You can pack this away in the box labeled, "Surreal Moments in Life." This last Wednesday was the last gathering of the Herb Caen Memorial Lunch at the venerable Moose's. Much like life itself, this little gathering has gone through some interesting changes over the years. Nine years of changes, in fact. Imagine a memorial service that keeps serving up sequels. Very surreal, my friend.
The first one was the most painful. One yearremoved, and yet, I could not walk down the street without seeing mentions and indications of my father's footsteps. His old articles, cut out and carefully ensconced in frames, hung in front doors of more establishments than you could count. The outside of the Gold Dust bar on Powell is a veritable public library of his works. People wrote into various newspapers and scribbled letters to the editors all starting with "If Herb Caen were still around ..." But, of course, he wasn't.
The first luncheon was packed to the hilt with the people who had to be seen. Every politician imaginable had wheedled their way past Brother Moose to get into the room. Even the ones who never agreed with a single line he wrote. But that was the room in which to be seen for that day, so they smiled for the cameras and felt strong feelings for the microphones. Mayor Willikins was the master of ceremonies and the "Lunchalots," his Le Central dining friends, entertained all. I was always particularly found of Harry deWildt claiming that he lost liars dice to the others so often he listed them as dependents.
Over the next couple of years the crew held the course, telling the same stories, hoping the same hopes and trying to keep the spirit of the column alive. I had mixed feelings about these luncheons. On the one hand, I of course felt pride that my father had made such an impact on so many people. On the other hand, I felt uncomfortable representing a world that was not of my making.
Last year I took the coward's approach: I punted. I ducked out of the whole mess and gathered my own thoughts around me in the safe confines of my own house. Pathetic, yes, but emotionally inevitable, as I seemed to have lost a firm grip on the whole endeavor. I hold myself partially responsible for Moose announcing that this year would be the last edition.
So Wednesday I dragged out the suit, found one of his ties, tucked in one of his handkerchiefs and snapped in two ofhis cuff links. Time to wake up and do it right. Since I had skipped the prior year I had no idea what to expect as we approached. However, humility is always a step away in this town. As I prepared to turn left into Stockton from Union, I was stopped by a meter maid who was blocking the street. She waved me away from the corner with a bored expression. "I need to get to Moose's!" I yelled to her.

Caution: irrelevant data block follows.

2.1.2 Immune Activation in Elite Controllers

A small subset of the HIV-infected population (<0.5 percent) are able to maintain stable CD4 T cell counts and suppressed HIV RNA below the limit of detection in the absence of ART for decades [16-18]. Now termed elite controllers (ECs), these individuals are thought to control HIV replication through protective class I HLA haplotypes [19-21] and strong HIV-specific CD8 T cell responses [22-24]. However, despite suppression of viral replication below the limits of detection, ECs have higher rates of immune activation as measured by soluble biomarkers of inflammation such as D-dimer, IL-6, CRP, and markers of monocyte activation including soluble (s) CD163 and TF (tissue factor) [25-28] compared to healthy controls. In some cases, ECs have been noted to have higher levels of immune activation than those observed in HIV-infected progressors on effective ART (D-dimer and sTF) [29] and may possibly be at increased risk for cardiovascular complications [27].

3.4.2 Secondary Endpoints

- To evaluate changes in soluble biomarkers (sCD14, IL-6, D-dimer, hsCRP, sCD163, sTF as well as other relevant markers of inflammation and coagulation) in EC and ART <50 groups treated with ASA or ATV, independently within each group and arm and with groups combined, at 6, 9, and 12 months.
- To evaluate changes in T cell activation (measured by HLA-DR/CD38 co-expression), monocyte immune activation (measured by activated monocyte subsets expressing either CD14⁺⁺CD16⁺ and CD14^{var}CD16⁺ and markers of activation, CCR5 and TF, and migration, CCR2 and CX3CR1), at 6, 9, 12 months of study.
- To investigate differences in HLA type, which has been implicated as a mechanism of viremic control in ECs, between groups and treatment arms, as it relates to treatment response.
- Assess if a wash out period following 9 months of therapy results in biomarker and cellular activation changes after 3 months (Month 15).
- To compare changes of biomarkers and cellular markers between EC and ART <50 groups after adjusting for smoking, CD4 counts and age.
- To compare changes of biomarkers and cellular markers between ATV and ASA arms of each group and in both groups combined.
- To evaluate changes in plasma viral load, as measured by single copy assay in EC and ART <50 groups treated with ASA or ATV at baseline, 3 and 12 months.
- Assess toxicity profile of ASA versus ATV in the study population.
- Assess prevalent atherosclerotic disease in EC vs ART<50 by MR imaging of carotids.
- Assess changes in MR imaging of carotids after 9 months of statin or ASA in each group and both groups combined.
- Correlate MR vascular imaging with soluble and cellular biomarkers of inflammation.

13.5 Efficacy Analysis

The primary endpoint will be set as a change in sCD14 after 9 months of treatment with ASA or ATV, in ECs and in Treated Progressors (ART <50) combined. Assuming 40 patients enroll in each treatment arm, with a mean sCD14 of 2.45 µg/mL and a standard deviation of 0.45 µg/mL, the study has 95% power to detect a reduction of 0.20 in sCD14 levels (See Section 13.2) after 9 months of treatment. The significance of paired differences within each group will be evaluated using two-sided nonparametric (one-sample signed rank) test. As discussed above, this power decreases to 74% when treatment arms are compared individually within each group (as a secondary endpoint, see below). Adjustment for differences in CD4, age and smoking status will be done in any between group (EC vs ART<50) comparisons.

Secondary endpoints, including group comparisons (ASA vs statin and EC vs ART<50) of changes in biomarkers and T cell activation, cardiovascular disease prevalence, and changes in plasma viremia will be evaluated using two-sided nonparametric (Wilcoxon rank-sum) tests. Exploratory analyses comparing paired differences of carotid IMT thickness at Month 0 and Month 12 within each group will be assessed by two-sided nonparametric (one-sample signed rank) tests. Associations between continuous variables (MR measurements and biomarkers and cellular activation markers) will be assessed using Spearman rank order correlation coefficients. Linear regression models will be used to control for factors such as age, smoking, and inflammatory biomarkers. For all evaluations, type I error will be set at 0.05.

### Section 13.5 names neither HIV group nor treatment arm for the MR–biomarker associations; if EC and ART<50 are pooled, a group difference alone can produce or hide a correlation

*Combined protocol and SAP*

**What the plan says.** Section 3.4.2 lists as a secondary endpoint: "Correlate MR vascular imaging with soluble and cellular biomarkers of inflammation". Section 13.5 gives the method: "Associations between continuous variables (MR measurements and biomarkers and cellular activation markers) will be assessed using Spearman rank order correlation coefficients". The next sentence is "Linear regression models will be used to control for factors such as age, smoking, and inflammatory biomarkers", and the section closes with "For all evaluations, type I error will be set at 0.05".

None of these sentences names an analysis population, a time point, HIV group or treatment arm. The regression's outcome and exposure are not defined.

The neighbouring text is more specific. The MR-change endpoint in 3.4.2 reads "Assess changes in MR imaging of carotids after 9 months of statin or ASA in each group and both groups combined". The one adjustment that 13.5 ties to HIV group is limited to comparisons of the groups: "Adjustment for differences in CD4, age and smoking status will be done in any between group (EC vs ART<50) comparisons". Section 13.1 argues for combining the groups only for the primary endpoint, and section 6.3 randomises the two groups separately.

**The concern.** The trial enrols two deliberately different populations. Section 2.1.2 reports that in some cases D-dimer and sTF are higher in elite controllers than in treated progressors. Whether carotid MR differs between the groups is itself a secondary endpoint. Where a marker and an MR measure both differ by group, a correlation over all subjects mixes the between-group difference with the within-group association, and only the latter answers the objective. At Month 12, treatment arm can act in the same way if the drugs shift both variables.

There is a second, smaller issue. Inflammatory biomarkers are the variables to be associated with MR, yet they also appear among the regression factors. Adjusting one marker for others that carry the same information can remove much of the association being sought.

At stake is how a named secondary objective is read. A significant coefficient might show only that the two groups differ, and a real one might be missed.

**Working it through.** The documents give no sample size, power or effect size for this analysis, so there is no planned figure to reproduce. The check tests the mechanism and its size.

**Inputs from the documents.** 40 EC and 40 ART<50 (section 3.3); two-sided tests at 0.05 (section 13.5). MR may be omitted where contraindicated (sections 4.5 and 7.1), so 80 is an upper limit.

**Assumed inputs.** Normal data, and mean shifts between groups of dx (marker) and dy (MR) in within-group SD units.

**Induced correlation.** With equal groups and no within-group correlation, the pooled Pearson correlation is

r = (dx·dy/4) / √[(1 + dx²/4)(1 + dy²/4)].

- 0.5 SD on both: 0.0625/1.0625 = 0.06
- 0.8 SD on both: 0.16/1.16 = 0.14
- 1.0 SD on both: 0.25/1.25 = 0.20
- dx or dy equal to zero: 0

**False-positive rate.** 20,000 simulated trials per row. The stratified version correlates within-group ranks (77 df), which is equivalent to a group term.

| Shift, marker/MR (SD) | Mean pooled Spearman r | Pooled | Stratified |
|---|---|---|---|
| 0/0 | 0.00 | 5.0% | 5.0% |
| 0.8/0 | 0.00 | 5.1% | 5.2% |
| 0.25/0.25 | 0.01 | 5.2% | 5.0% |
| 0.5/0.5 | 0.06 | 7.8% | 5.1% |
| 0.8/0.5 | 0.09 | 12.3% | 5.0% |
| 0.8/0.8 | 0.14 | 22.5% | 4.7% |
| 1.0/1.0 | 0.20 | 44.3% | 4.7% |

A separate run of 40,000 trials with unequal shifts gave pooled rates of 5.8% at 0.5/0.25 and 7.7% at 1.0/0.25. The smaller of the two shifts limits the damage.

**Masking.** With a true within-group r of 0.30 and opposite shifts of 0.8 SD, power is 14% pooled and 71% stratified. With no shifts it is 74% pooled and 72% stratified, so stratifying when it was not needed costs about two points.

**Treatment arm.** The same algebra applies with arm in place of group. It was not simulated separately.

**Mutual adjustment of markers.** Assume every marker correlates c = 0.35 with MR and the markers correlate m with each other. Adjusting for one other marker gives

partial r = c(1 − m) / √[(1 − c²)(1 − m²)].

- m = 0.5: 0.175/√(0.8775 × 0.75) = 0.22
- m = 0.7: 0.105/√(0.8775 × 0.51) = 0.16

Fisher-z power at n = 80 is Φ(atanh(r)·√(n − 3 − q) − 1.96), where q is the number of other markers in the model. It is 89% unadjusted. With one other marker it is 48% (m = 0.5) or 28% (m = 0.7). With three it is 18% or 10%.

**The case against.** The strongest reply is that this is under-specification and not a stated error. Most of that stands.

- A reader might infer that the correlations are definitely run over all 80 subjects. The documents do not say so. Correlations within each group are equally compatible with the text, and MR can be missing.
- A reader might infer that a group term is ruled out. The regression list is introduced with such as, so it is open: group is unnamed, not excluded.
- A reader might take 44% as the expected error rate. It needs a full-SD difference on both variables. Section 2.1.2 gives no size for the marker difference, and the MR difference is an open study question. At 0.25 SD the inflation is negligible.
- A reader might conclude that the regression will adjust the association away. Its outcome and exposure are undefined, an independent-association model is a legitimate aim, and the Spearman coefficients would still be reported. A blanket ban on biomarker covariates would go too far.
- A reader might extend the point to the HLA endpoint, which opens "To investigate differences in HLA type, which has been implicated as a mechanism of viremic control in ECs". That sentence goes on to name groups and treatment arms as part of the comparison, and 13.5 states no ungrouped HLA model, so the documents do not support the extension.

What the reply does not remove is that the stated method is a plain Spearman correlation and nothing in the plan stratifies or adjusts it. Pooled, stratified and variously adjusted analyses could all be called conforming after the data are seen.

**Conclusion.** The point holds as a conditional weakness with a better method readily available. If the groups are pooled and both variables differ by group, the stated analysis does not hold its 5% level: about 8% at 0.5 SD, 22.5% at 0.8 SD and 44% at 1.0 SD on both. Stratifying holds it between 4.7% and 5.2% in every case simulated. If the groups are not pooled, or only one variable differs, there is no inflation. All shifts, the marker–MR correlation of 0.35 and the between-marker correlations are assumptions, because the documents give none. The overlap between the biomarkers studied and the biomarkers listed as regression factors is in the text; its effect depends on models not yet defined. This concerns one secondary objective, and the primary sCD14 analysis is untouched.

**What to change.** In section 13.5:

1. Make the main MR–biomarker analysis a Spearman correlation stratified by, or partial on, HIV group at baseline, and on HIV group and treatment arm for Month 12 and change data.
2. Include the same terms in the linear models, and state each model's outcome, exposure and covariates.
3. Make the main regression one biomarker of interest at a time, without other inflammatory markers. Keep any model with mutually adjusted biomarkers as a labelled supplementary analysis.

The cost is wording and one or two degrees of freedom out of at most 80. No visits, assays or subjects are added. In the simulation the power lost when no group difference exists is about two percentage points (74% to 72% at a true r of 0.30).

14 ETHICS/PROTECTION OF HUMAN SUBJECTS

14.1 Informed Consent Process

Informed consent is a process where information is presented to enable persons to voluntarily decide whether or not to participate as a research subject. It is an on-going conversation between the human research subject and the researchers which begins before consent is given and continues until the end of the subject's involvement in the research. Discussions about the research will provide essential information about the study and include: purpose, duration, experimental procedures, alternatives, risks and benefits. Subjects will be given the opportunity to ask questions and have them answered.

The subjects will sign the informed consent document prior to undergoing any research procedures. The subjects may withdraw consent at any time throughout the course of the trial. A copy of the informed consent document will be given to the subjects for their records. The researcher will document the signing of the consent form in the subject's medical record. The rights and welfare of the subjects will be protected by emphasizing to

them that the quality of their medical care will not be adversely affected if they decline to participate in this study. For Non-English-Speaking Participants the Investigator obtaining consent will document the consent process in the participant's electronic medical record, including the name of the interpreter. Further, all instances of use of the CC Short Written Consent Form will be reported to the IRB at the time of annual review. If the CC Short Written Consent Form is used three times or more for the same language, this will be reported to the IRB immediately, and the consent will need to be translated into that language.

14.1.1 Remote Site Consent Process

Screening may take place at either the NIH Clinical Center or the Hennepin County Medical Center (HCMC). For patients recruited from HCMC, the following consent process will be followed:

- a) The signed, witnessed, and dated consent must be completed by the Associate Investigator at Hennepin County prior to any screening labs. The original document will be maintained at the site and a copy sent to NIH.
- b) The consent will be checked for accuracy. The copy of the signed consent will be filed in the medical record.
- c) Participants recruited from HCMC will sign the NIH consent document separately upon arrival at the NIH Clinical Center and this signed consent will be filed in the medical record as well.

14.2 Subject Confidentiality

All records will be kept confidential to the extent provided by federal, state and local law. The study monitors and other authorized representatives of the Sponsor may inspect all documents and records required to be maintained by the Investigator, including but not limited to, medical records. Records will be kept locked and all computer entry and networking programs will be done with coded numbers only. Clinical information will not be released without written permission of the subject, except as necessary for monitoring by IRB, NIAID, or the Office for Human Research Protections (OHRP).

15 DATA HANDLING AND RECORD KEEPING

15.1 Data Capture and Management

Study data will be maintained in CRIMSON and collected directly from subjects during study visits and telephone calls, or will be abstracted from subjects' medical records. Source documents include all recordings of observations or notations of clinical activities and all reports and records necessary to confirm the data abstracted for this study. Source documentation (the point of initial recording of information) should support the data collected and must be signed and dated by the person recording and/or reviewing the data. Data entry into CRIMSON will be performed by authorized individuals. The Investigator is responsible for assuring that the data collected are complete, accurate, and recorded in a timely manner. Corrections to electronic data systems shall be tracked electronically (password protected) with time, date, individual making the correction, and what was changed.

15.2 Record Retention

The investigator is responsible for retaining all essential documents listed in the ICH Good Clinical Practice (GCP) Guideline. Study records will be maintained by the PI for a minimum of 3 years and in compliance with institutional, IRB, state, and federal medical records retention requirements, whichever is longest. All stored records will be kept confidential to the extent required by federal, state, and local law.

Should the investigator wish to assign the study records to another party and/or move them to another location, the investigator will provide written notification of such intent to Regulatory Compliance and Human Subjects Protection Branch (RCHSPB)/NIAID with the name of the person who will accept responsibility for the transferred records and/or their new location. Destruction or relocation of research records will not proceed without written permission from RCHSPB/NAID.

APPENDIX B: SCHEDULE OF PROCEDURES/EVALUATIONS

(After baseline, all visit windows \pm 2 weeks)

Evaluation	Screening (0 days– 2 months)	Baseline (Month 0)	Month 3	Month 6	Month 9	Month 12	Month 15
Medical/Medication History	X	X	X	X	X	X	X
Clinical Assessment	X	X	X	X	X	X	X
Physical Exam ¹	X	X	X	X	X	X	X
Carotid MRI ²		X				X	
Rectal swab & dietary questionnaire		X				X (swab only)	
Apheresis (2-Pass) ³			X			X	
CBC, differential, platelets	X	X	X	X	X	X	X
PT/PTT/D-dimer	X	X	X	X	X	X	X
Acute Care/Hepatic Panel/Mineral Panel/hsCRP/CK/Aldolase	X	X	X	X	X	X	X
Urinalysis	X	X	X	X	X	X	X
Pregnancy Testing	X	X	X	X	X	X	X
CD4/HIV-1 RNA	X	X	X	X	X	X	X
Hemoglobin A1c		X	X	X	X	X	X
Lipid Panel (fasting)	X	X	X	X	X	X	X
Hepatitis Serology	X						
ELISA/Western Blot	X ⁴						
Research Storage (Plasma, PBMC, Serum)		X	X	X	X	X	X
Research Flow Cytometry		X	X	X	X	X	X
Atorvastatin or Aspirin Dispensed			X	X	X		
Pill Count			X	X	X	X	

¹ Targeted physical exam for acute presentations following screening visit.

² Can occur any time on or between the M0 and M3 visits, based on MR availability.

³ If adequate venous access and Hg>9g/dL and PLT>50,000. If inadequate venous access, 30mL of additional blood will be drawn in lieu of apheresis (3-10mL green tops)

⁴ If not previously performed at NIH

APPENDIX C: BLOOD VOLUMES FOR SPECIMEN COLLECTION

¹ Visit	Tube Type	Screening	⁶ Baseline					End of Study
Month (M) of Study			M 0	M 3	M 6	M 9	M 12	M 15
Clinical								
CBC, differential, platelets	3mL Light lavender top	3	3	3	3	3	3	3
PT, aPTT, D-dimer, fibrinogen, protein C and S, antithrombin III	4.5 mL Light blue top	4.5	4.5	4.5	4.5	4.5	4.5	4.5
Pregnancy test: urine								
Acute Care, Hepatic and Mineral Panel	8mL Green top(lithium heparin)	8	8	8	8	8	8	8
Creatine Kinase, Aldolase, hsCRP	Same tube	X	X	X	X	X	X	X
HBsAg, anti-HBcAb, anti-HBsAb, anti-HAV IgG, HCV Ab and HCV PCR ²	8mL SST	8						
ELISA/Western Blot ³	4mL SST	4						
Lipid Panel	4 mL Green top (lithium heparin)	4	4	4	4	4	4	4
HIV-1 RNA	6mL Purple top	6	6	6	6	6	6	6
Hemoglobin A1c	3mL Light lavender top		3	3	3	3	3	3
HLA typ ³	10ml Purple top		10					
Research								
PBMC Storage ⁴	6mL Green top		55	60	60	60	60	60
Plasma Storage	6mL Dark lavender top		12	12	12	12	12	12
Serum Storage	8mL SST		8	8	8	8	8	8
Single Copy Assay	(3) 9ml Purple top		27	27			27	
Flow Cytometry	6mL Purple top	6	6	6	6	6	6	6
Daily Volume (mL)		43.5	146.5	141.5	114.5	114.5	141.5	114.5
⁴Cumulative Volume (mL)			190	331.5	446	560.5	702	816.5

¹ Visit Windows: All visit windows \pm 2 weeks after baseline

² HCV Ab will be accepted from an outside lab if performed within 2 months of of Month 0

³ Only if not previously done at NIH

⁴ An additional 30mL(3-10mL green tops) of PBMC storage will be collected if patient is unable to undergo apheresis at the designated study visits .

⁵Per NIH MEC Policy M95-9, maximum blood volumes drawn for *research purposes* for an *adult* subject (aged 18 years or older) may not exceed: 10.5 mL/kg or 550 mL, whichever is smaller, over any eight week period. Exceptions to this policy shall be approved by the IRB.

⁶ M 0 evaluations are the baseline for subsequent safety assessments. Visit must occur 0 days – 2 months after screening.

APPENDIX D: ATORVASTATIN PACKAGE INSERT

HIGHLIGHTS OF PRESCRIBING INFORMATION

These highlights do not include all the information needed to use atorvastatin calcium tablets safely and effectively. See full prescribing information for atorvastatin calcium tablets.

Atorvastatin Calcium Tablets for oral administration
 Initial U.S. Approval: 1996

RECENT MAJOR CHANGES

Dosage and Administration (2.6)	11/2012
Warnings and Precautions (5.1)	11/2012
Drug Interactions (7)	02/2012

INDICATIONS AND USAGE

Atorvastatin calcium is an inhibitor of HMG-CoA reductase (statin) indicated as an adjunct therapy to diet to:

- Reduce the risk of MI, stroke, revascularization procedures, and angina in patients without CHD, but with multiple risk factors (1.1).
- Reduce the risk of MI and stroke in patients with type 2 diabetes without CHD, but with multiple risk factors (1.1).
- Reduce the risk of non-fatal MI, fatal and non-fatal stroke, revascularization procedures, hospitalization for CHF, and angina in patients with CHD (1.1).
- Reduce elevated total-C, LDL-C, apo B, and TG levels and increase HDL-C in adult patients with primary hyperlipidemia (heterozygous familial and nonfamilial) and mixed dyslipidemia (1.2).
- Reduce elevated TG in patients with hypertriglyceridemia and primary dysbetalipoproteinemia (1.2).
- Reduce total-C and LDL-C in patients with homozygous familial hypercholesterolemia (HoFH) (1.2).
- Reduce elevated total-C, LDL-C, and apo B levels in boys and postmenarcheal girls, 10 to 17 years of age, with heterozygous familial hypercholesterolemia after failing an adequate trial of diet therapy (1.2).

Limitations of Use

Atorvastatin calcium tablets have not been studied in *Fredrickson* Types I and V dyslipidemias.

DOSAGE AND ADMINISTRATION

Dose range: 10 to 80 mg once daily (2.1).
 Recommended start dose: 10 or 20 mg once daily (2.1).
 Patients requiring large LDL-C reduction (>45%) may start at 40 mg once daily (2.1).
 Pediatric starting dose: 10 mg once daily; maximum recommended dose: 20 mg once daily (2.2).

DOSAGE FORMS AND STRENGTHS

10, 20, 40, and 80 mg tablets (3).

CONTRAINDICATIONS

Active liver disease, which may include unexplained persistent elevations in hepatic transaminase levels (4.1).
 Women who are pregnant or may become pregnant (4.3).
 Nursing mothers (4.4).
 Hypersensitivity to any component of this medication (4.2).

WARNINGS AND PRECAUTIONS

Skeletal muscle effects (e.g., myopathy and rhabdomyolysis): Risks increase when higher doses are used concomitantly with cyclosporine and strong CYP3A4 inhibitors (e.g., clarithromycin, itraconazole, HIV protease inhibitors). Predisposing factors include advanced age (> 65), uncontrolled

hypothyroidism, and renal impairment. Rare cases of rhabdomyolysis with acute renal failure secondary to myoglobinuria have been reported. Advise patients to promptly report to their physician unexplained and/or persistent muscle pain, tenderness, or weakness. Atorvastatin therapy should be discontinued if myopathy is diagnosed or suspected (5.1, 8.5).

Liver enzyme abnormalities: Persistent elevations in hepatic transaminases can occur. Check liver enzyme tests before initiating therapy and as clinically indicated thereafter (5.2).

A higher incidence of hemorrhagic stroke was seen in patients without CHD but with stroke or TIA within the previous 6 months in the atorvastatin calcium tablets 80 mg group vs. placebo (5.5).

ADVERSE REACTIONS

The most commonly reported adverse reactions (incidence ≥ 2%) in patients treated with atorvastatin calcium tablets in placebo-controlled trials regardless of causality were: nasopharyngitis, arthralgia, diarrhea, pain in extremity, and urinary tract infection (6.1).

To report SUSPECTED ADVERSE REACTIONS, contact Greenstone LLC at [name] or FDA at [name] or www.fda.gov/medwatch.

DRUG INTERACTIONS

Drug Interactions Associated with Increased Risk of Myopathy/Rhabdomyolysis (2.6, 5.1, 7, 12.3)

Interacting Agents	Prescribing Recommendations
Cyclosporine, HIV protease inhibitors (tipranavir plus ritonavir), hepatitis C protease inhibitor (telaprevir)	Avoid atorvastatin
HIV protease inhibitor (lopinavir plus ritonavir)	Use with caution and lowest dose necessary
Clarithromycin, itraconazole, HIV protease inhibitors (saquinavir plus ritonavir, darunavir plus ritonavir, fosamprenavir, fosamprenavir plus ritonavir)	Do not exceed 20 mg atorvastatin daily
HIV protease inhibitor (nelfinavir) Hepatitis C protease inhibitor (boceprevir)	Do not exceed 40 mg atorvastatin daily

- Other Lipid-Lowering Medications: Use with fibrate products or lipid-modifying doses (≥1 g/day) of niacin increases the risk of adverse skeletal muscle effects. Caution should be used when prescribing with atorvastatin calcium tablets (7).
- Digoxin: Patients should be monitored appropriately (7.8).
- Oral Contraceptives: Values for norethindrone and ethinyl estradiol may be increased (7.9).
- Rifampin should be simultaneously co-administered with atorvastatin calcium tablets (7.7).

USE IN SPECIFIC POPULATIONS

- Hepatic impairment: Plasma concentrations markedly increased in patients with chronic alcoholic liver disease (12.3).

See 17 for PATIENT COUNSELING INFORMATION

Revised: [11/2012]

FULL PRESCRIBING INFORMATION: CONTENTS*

After a couple moments of convincing she finally waved me through. I entered the restaurant carefully, but was quickly dragged into the good feeling.
As I circled the room I started to realize something. All the celebrities were gone. Not a single member of the Board of Supervisors was in attendance. And suddenly I realized what had happened over the years, and why Moose kept it going. People weren't coming for the column anymore; they were coming for the man. Somehow along the way the spirit, the hope and the undeniable San Francisco-ness of my father had come back. Hank Donat was in one corner, telling San Francisco stories as he is wont to do. Will Durst was holding down the bar. Jon Eugenio was busy explaining the proper care and feeding of a brimmed hat. It was a little party, not a big event. In other words, it was a room that my father would have enjoyed.
The speeches were more personal this year. My favorite was a story that the Gavinator told about the first time he went to the White House. The pope was in attendance and when he walked out he was in awe of the man in white he had met. Nope, not the pope. Colonel Sanders! Well, he was a young tot after all. When Ann Caen walked up she mentioned how she had gone through my father's desk at their house for the first time since he passed away. And guess what she found? Before she could answer, Charlotte Schultz yelled out quick as a wink, "Checks!"
Suddenly my father's infamous smirk was back in the room. And his slightly altered San Francisco was back, too. Are we going to do itnext year? Gary Hirano and I had a quick huddle and came up with the obvious answer: this world could always use a little more surreal.